Born in North London, I grew up above my Dad’s antique musical box shop. In my 20s I joined a band of new travellers and eventually arrived in Ireland. After falling in love with Leitrim I made my home here in the early 90s. My 3 grown up children and grandson all live in the UK and Canada. I am a trained counsellor and now in my last year of a Fine Art degree.
We’d love to know what fires your imagination, what things take your breath away? Nature – animals, trees, rivers and hills, the mountains, birds and dogs, flowers, the wind and rain, sun and clouds – these are my passion and inspiration. Although I grew up in a city, the countryside called to me and I love to wake up to the sound of birds and cows! Maybe a donkey and some sheep too. I’m excited by life itself, by mystery and magic, by all that humans don’t know about the world and what might lie beyond our perceptions, as well as our immediate sensory reality. Music has always been important in the way it shifts my body and my mood.
What was the first thing you made, what was it and what age were you? Set the scene for us. These are great questions! I painted a picture of a panda when I was about 8 that my Mum still has on her wall. I copied it from the World Wildlife logo. But I also remember making a den in some woods when I was about the same age, using sticks and bracken. It had a sign saying: ‘all animals welcome’. I think that’s probably the first hint of where my art and my life might lie.
Fox No Frame – Rachel Webb
You live in a remote mountain community. Your work is clearly inspired by this. Was it a deliberate move? There were already blow-ins living here when I first visited. I was living at Lisadell beach at the time, with a bunch of other people in trucks and caravans. The community we had in Leitrim once I moved here was great. It was a very happy time with lots of kids and growing veg and being content with very little. I left for a while but I came back because I’m in love with Benbo and North Leitrim. Whenever I see the hill in the distance, I know I’m home.
What artists do you admire and why? Ha – an endless list. I have huge love for Kate Bush and Led Zeppelin, Peter Gabriel and lots of Americana. Currently I’m listening to Wardruna – a dark, runish Norwegian band, and Nicolas Jaar who my daughter turned me onto. Visually, I really enjoy Bill Viola’s videos, and recently was overwhelmed by ”The Revenant’, so brutal and beautiful. Today I watched a great video by Luke Fowler about Scottish travellers, and I keep re-watching David Holmes’ short film ‘I Am Here’ which I find very moving, and it’s filmed just up the road. I love movies: Brazil, Twelve Monkeys, True Romance, the English Patient, Bladerunner, Dead Man, Lost Highway, Babel, Magnolia, Only Lovers Left Alive. David Attenborough’s nature progammes have had a great influence and also writers like Michael Ondaaje, Angela Carter, Rose Tremain and David Mitchell. There’s a lot of eco-art that I like – a Scottish artist called Dougie Strang who creates spooky and immersive installations in woods and on moors; an English collective called Red Earth that do dramatic rituals in the landscape; Mary MacIntyre, a Northern Irish photographer of liminal places that are beautiful and uncanny. Locally, I have really liked Simon Carmen’s work for a long time. Actually, I like a lot of weird art, to do with folktales, legends and uneasy landscapes, humans with animal heads, the edge between us and the rest of the world.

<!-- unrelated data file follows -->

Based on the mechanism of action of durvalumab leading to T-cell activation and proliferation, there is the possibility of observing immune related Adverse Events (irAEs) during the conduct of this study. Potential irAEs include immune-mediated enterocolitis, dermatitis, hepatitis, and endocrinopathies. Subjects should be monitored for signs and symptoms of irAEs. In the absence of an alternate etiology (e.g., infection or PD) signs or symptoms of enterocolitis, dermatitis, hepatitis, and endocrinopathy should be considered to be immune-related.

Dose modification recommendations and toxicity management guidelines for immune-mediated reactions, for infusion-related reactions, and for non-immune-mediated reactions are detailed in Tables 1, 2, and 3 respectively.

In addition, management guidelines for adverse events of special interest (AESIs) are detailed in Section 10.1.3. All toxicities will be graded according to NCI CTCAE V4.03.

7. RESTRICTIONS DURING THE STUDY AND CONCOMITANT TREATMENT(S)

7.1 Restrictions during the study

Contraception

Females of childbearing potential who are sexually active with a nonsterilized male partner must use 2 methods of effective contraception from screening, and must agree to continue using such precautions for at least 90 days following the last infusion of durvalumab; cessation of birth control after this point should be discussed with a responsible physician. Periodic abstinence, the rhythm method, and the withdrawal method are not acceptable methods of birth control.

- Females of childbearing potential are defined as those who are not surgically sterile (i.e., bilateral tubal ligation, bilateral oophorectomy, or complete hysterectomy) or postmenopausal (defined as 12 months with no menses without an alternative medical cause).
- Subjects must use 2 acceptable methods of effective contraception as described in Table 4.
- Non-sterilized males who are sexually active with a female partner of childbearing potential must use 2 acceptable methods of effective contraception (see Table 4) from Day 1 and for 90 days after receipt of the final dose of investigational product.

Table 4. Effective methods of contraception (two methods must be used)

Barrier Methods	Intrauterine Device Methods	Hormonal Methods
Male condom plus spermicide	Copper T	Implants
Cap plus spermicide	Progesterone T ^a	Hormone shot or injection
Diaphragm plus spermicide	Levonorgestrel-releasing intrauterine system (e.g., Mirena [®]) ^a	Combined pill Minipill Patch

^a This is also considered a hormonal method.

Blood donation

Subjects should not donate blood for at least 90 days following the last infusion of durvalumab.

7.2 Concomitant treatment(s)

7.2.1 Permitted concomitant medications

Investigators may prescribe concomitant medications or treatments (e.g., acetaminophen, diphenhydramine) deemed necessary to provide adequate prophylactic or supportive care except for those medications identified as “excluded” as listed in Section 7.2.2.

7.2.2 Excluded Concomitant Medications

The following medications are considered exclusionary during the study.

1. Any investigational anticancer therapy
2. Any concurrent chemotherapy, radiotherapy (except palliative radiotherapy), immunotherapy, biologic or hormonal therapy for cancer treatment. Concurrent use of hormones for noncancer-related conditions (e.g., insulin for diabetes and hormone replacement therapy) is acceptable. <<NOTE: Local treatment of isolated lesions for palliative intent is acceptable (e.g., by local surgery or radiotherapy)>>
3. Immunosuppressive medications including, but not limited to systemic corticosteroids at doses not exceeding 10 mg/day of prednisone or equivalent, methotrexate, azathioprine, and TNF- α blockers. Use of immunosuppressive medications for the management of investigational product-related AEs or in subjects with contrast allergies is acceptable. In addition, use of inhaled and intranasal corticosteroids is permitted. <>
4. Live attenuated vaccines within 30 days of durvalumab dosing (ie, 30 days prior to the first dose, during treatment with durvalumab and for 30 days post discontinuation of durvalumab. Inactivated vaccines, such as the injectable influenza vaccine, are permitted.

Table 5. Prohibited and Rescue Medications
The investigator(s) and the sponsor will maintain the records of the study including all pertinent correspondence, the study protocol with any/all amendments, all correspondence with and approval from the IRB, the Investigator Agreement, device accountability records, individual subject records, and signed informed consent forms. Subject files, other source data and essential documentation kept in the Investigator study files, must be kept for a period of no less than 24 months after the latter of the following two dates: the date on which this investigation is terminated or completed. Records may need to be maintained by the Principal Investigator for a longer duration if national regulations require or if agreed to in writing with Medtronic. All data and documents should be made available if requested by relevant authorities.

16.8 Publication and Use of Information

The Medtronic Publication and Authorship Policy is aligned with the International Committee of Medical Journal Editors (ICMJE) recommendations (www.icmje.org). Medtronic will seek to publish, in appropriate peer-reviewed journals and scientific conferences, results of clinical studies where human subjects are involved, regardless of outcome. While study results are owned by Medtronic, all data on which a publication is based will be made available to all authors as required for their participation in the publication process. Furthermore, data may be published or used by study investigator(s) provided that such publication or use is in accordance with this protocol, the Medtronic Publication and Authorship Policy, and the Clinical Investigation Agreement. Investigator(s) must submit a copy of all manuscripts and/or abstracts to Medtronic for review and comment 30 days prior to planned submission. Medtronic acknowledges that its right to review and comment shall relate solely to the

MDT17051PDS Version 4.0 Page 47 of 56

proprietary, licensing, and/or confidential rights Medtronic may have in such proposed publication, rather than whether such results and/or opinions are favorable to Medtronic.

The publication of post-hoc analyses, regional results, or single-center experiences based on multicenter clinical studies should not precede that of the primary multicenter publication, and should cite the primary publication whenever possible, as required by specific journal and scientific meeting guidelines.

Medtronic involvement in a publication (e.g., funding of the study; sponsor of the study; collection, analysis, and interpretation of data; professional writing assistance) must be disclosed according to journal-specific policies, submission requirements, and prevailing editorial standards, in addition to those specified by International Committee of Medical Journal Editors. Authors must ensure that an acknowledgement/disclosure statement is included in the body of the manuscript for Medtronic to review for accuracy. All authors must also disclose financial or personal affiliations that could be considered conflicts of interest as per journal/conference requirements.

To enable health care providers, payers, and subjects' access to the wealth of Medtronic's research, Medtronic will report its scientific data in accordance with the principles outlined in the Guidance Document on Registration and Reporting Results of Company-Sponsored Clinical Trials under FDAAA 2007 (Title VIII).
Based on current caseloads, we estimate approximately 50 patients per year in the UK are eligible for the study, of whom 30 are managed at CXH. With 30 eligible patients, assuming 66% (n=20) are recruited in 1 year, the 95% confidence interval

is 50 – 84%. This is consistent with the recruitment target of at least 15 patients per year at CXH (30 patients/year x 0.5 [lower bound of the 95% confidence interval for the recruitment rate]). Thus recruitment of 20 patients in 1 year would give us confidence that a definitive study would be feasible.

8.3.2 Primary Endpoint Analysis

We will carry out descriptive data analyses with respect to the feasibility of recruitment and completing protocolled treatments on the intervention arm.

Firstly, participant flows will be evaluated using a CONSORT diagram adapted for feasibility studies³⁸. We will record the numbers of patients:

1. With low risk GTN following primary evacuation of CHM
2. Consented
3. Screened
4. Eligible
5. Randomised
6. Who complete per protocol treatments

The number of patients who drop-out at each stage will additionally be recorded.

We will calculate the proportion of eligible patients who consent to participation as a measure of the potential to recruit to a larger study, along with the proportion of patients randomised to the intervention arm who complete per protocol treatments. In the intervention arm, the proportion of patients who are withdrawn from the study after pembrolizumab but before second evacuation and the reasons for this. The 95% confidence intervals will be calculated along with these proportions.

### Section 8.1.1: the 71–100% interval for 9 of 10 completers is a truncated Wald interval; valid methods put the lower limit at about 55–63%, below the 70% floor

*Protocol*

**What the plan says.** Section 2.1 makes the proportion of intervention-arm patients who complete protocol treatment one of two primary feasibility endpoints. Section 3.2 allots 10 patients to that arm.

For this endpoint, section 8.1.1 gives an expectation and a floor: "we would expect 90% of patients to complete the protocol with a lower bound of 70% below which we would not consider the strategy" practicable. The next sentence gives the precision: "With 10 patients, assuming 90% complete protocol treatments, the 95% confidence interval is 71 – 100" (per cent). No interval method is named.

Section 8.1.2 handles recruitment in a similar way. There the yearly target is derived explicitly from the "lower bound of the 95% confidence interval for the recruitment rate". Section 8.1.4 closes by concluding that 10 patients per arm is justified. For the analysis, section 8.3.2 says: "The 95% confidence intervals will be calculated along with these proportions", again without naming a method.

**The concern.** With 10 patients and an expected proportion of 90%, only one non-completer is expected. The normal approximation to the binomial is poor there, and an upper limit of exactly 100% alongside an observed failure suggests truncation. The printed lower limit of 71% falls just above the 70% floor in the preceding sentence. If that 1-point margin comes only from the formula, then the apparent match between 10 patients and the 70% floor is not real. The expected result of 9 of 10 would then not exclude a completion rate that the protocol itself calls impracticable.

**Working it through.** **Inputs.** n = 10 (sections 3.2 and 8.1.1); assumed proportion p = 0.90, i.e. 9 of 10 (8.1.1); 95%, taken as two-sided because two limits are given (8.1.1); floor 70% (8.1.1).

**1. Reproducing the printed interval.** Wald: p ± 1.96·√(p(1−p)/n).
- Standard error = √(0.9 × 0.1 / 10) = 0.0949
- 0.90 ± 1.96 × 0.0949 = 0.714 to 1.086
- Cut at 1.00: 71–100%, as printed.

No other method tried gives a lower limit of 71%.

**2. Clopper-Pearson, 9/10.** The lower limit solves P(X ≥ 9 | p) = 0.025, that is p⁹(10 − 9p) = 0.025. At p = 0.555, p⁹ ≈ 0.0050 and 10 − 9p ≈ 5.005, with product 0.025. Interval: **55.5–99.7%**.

Do you keep notebooks, have you a system when approaching your work and do you prefer solitary practice or group activities? At college they’ve really encouraged us to keep a visual diary but I’m terrible at that. I keep written notebooks and take thousands of photos. My practice is solitary – I like my own company! I’m just developing a way of making videos. I tried doing a storyboard but it felt so rigid and all the energy drained away. I work with an idea in mind but take lots of different shots, then edit them together and see what I need to add. I’m just as interested in the sound aspect – using layers of natural sound with spoken words. With photo montage I use photos I’ve already got, I take lots all the time. Mostly of nature, no people. I’ll find one I like and then open it on photoshop and try other photos, textures, objects with it, erasing sections, using layers, until I get a combination that works for me.